The Soupster and four colleagues view the astounding
Outside the supermarket, the Soupster occupied the driver’s seat of his car. He waited impatiently for his friend Ted to emerge with the cold drinks the two men had been craving since spending the afternoon cutting and hauling firewood.
He looked at the car’s clock, calculating the time that Ted would take chatting with the checkout person.
In the black SUV parked to the right, a regal-looking dog — maybe some Afghan hound in the blood? – sat in the driver’s seat and peered back at the Soupster. The Afghan looked royally bored.
Up and to the left, a Pug-faced mixed-breed dog also sat in the driver’s seat of his owner’s small hatchback, watching the sliding front door of the market with grim intensity for his human to appear.
In the pickup parked perpendicular, two barking Shih Tzu resembled animated stuffed toys. Their sturdy little legs were propped against the pickup’s window and they barked in perfect unison at landing ravens, passing humans and nothing in particular. The tiny dogs also stared at the supermarket door, waiting for their personal human to emerge.
“Where’s Ted?” thought the Soupster — picturing himself checking his watch and tapping his foot – although he actually slouched in his seat and looked again at the dashboard clock.
The Pug-faced dog had moved to the passenger seat for a better view of the front door. The Afghan regarded that same front door and yawned. The Shih Tzu had switched to a first-one-then-the-other style of yipping, probably to husband their resources for what was turning out to be a longish haul.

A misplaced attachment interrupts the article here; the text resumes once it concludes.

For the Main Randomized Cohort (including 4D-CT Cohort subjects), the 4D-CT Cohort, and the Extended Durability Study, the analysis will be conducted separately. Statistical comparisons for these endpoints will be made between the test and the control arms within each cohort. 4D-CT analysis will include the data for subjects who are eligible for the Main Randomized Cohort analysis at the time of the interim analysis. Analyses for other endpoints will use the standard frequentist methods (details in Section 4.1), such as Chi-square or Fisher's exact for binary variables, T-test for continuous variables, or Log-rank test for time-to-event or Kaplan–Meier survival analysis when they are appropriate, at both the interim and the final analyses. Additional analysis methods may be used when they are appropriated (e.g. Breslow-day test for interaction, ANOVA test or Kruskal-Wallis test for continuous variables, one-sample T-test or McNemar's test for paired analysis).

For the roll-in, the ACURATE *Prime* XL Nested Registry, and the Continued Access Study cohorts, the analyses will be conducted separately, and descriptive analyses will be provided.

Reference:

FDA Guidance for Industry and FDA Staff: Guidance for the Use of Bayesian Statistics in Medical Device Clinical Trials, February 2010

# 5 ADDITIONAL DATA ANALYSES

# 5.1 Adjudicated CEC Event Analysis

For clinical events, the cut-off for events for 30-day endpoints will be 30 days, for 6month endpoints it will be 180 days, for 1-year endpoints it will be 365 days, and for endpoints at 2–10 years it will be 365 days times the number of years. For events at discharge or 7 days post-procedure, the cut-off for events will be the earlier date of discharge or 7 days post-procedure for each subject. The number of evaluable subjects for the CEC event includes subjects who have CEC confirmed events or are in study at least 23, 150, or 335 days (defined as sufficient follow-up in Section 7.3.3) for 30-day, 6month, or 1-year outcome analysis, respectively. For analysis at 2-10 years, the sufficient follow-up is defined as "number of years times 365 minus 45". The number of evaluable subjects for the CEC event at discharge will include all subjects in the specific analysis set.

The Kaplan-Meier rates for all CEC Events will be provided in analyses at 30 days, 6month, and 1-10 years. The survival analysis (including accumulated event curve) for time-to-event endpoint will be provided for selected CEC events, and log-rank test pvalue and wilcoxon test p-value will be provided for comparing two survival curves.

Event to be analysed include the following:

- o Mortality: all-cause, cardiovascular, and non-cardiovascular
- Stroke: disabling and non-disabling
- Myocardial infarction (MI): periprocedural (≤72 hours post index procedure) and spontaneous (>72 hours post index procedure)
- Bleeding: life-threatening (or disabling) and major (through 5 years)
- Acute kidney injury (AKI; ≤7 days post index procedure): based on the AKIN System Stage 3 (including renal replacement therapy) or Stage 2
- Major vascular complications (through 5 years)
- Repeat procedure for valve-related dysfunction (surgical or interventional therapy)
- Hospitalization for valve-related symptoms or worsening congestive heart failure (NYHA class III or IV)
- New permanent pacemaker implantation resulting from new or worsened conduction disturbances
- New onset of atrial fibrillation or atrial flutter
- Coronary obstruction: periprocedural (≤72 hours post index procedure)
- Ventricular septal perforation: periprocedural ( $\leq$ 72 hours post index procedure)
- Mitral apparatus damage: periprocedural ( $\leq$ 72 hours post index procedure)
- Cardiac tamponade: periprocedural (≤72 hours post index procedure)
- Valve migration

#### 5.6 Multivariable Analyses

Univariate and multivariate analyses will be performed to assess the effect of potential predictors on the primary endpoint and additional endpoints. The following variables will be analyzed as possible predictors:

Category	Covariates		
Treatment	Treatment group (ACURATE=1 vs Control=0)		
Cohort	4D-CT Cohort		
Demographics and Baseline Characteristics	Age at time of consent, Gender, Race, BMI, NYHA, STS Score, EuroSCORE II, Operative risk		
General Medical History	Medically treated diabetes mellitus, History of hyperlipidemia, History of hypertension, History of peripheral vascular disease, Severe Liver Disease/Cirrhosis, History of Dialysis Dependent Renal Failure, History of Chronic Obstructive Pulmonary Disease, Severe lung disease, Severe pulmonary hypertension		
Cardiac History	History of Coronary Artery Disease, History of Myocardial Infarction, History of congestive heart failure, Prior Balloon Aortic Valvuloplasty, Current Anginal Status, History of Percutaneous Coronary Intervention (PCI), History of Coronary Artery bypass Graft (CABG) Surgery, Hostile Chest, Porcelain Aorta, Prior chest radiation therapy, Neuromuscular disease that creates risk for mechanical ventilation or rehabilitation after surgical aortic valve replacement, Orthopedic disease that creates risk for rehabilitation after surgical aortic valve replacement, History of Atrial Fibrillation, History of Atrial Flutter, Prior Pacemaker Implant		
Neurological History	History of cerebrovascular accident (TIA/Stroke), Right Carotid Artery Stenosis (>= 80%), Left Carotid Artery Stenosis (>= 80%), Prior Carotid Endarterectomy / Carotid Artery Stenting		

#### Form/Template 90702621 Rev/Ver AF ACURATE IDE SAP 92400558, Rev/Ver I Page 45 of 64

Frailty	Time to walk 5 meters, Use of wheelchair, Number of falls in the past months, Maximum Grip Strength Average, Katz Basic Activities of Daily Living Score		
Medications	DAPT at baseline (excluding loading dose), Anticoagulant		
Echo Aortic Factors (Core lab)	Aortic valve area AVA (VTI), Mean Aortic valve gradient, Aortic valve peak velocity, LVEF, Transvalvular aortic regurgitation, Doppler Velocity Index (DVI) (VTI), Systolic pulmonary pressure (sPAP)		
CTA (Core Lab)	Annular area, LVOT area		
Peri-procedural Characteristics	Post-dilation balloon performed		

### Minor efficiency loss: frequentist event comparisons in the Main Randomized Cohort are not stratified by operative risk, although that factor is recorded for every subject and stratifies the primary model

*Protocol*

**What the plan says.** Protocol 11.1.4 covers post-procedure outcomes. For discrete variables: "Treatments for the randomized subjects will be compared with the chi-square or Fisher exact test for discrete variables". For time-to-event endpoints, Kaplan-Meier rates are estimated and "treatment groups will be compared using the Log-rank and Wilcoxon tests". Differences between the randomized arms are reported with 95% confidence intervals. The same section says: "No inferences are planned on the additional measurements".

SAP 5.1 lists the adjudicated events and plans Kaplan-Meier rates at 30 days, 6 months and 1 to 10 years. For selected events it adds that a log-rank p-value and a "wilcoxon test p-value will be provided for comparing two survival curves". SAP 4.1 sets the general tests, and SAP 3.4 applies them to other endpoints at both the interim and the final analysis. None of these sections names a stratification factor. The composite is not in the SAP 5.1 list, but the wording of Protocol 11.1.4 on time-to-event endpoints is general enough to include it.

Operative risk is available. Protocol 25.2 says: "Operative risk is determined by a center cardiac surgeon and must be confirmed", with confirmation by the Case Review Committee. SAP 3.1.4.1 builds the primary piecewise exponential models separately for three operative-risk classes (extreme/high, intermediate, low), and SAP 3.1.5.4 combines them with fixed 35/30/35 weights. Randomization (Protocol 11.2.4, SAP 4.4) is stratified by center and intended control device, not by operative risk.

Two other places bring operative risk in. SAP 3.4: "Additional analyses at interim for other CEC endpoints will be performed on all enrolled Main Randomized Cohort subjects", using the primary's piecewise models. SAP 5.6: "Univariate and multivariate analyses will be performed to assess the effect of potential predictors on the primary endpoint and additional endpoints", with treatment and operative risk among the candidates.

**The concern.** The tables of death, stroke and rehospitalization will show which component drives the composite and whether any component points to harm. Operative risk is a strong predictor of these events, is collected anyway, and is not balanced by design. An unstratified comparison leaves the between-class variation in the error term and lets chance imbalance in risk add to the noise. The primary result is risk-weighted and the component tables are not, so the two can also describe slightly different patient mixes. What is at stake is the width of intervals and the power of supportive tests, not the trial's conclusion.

They were all trapped, the Soupster thought, regarding his plight and that of his canine peers. All vibrant organisms in tin cans waiting for their rescuers. In the Soupster’s case, he was held by his social bond with Ted. The dogs were even more inextricably bound in their metal prisons, having neither thumbs nor car keys.
Did that make Ted and the dog owners prison-keepers, thought the Soupster?
As people filed in and out of the front door, the Pug-faced dog jumped excitedly back and forth between driver and passenger seats. The Shih Tzu switched back to barking in unison. Even the Afghan joined in with low howling.
“Oh, my,” said the Soupster.
Then a white station wagon pulled into an open parking spot. While the dogs kept up their din, the driver of the white wagon stepped out of his door and opened the rear hatch. Inside was a golden retriever-mix dog. The driver patted the dog on the head, then turned and went into the store – AND LEFT THE REAR HATCH OPEN.
The Afghan was so aghast, it ceased howling. The Shih Tzu, too, were silent, although they still moved their tiny mouths. Only the Pug retained his voice and grunted with scores of questions.
The golden retriever wasn’t tied in. The hatch was open. His owner was gone. Why didn’t he bolt?
The Soupster – and, he imagined, the dogs – pondered the question. Why didn’t the retriever bolt?
But then Ted was in the car with the drinks.
“Long line, sorry,” Ted said, popping his can top, taking a long swallow and registering the Soupster’s far away expression. “See anything interesting?”
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